Well, the subjects you are wanting to view mostly require aperture to show off. So going down to a tiny aperture will reduce your ability to even see a galaxy or nebula, clusters are different and will show up, but what magnitude stars that will show up will change which will alter just how deep you can go on a them. Also, the subjects you are referring to are mostly low contrast brightness, so again, aperture and a dark sky is what it takes to see them ideally. Going to a tiny aperture refractor will not enhance this, but rather, you will lose subjects. But that said if you're not using your current system, you will not see anything, so whatever gets you out there will be better if it means you spend more time out there under the stars. Because most of the subjects are not bright point light sources, they will not suffer from CA degradation, so you don't have to have purely apochromatic optics for ideal viewing. Some clusters will have CA on the brightest stars at medium to high magnification, but not at low magnification as much so less noticeable.
So really, a 150mm F5 achromatic doublet would be a great refractor for your goals coupled with a dark sky. Or at the least, a 120mm F5 achromatic doublet (these are cheap and great for this).
Otherwise, frankly, your 200mm aperture is more ideal for what you want to see, than a small aperture refractor (say 80mm to 120mm to keep the size/weight reasonable).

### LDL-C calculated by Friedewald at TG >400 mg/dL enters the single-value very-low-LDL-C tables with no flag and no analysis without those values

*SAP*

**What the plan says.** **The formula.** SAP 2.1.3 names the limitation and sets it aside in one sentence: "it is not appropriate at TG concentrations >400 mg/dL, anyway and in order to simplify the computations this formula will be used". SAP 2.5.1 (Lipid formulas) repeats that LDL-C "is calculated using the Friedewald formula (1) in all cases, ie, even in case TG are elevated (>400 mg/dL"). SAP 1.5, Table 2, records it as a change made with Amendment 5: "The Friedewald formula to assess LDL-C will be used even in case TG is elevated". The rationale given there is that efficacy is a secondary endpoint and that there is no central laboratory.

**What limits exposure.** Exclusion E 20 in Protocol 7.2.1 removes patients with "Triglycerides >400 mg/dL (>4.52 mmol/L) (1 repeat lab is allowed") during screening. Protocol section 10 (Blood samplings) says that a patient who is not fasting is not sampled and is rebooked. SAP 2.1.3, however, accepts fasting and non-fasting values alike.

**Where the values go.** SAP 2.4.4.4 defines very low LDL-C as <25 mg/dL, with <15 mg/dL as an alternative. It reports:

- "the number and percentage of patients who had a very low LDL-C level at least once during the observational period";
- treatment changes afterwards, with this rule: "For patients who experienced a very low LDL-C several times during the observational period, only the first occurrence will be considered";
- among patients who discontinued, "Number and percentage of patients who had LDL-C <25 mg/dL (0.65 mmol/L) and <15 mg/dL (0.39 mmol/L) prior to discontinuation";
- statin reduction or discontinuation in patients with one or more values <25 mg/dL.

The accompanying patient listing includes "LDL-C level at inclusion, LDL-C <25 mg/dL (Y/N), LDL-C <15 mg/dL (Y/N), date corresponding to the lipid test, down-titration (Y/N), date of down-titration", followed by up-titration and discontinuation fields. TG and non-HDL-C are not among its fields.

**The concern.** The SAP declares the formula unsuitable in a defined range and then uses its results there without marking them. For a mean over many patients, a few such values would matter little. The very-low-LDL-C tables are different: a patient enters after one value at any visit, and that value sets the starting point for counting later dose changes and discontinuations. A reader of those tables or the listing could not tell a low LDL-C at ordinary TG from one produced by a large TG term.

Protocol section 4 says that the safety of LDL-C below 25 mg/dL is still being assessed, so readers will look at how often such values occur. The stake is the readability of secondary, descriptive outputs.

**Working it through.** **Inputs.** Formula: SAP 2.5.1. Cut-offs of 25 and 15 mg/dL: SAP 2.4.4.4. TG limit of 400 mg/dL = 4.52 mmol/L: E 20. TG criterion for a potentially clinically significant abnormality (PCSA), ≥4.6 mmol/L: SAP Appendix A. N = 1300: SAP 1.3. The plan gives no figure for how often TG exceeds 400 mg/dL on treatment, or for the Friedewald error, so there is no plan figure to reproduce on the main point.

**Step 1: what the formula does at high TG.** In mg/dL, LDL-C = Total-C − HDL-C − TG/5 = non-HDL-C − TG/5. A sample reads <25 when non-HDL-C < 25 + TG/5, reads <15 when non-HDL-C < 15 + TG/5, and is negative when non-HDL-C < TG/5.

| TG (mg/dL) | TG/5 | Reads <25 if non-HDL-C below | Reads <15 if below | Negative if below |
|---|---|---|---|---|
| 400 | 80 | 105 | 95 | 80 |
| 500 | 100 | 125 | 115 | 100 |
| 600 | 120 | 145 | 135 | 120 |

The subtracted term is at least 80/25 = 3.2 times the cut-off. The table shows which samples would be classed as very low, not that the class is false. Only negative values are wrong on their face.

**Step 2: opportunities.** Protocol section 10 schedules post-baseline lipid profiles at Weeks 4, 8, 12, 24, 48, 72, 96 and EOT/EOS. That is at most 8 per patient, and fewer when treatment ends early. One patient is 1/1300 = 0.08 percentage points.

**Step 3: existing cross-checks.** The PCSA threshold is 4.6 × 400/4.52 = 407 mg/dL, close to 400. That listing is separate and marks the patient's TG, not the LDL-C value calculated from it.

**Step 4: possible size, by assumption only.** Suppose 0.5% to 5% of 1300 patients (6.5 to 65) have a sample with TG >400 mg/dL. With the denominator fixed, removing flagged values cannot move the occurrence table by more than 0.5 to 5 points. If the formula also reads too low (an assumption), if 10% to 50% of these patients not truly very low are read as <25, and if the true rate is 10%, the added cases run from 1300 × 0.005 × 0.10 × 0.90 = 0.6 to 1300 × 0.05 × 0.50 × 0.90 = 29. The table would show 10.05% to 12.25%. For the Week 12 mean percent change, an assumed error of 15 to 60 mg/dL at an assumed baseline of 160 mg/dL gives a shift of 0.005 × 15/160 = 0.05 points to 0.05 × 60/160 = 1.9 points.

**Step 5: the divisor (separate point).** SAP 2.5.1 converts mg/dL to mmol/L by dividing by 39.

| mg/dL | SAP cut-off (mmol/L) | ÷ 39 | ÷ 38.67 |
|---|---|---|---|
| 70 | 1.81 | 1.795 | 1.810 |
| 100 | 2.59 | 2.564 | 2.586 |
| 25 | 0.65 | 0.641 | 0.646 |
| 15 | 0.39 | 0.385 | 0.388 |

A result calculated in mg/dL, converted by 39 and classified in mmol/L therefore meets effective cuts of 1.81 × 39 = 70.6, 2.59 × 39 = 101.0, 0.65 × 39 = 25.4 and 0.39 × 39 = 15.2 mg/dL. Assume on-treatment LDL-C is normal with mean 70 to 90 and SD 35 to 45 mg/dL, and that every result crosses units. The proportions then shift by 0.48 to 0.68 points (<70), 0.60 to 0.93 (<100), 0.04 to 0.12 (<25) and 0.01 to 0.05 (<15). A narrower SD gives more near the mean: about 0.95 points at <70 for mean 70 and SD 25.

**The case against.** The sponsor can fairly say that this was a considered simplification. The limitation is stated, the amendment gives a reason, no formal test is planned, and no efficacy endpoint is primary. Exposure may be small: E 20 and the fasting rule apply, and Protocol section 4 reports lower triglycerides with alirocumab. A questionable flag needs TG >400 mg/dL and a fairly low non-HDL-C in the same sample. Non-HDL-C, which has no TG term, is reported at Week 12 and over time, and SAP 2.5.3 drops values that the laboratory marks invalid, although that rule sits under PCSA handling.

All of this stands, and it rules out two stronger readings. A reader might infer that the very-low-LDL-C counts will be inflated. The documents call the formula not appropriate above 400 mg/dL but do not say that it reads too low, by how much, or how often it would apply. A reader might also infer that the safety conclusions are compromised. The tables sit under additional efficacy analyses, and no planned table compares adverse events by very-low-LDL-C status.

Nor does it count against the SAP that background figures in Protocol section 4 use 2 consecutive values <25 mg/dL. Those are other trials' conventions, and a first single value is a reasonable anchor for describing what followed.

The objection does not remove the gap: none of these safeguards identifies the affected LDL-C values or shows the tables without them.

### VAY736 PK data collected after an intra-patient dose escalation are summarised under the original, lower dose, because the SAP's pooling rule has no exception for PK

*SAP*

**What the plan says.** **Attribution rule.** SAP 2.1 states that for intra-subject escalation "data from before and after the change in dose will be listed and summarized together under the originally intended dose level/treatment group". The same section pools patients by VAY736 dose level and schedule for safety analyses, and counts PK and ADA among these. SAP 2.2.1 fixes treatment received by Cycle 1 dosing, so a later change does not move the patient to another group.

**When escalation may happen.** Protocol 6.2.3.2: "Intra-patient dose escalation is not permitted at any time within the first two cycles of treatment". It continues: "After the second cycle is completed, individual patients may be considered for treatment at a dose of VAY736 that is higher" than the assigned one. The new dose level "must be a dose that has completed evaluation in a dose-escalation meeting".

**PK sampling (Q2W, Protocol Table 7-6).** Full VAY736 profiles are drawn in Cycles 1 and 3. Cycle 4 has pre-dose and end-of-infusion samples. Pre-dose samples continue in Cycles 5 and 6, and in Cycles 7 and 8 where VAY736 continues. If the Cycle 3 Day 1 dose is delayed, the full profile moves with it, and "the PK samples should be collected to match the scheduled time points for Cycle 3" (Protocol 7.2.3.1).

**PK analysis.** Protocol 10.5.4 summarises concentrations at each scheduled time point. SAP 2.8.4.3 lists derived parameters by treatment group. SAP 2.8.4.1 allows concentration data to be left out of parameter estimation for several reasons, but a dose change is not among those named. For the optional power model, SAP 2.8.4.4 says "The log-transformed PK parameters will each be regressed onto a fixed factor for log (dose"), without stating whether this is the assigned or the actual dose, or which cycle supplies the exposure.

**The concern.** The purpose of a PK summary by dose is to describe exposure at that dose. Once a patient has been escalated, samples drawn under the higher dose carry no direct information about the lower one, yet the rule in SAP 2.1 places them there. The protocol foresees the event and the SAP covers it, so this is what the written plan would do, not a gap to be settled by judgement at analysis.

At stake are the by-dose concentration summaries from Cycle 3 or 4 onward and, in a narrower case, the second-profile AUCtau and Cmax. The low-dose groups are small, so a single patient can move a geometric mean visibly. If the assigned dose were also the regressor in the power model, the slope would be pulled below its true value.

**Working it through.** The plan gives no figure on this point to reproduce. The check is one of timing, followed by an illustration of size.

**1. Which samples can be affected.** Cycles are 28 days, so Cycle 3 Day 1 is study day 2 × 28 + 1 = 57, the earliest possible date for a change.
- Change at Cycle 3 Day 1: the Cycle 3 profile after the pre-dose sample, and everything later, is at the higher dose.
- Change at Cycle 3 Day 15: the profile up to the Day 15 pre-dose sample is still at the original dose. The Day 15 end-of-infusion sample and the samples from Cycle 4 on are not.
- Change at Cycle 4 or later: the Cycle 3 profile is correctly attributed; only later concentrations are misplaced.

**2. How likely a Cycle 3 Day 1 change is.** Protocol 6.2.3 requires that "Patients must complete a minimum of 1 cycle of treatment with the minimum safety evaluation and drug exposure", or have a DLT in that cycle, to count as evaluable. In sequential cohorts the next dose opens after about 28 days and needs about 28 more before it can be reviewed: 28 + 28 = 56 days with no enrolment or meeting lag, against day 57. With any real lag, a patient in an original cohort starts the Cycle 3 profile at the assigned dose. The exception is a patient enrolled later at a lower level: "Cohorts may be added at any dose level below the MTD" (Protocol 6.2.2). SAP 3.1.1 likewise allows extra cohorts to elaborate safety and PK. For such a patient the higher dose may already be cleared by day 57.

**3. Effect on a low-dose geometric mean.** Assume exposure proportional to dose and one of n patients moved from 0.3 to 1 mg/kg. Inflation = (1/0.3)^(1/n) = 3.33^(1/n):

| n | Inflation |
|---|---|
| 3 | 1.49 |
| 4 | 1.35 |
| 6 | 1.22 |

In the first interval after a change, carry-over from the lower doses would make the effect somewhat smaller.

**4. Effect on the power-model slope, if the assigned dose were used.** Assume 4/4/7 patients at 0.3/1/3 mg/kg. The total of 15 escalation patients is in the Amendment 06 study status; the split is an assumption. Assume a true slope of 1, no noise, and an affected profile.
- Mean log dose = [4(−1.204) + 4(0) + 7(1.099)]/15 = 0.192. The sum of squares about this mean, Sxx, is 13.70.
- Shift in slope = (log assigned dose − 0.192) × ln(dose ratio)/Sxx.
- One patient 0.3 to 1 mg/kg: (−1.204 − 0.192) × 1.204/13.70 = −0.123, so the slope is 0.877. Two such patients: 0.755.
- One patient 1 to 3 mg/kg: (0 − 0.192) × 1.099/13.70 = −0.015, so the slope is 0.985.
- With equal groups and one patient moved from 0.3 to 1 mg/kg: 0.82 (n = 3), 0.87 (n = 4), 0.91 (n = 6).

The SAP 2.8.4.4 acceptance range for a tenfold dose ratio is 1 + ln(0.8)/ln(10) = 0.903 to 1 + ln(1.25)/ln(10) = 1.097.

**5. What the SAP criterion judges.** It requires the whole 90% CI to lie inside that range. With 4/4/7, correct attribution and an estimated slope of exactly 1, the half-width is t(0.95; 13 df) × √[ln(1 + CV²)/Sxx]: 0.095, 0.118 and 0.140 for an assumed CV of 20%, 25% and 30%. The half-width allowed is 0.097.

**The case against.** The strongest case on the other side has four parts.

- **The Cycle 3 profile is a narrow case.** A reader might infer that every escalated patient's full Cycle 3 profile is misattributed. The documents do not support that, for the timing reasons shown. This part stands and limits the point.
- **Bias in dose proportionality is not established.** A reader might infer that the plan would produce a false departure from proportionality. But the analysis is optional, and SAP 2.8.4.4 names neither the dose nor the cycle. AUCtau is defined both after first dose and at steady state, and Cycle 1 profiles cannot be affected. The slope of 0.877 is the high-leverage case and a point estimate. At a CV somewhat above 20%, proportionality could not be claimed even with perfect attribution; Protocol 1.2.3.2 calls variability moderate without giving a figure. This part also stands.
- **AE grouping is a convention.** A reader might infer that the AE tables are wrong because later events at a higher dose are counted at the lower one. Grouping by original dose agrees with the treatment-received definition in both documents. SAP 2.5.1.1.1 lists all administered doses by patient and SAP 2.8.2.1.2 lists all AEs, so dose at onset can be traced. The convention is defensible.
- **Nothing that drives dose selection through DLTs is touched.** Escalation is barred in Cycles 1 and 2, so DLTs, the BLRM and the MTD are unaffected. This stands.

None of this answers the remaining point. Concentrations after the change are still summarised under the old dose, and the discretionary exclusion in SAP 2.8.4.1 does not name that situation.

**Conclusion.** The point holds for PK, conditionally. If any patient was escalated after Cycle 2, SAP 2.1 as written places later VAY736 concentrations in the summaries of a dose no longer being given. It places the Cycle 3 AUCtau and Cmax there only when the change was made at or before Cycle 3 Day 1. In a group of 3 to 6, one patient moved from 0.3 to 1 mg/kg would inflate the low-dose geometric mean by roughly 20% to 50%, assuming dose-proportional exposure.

$3k is a very healthy budget for visual. Your subjects you want to see are best seen with a dark sky as they are heavily effected by light pollution due to surface brightness (galaxies & nebula); clusters not so much, but still a bit depending on how deep you want to go with them (which takes aperture to increase minimum magnitude of stars you can pull in). So getting a high quality 102mm APO for example will not do a better job at all on these subjects, magic glass won't help, apochromatic glass will not help, a dark sky and large aperture is what will bring out these faint objects you're saying you want to see.
So if a 8" dob is too much, here's what I would propose:
Instead of getting a small scope, maybe consider what would it take to allow your bigger aperture scope to permanently be setup so that you can use it at will without setup time and without having to move it. Is this possible? Think observatory/shed/TG365 cover, etc. What would be possible? If you could do this, you could use a big aperture and enjoy those faint fuzzies without the physical issues of big aperture scopes. I would start thinking this direction, if you can with property, etc, obviously this may not work depending on the land/property issue or where you live, etc. But if you have the option to have something permanently setup, I would pursue this rather than trying to get by on faint fuzzies with a tiny scope, unless you have supremely dark skies.
You can find and see the faint fuzzies with a small aperture with experience and a dark sky. But you still won't see their entirety, you'll just see the bright cores or brightest section, which is entirely different than actually seeing the full structure. An example would be seeing the faint core glow of a galaxy in a small aperture and just having to be ok with that you found a galaxy but can't really see much other than a faint glowing core, versus using a larger aperture and seeing that same core but also being able to see spiral arms around it and actually see the structure. Some are ok with the "idea" of seeing an object, and checking it off a list, others want to actually see stuff and not just imagine what it looks like other than the fuzzy glow and knowing what it is and it being mostly a thought experiment. You gotta sort out what you want out of this and what your expectations are.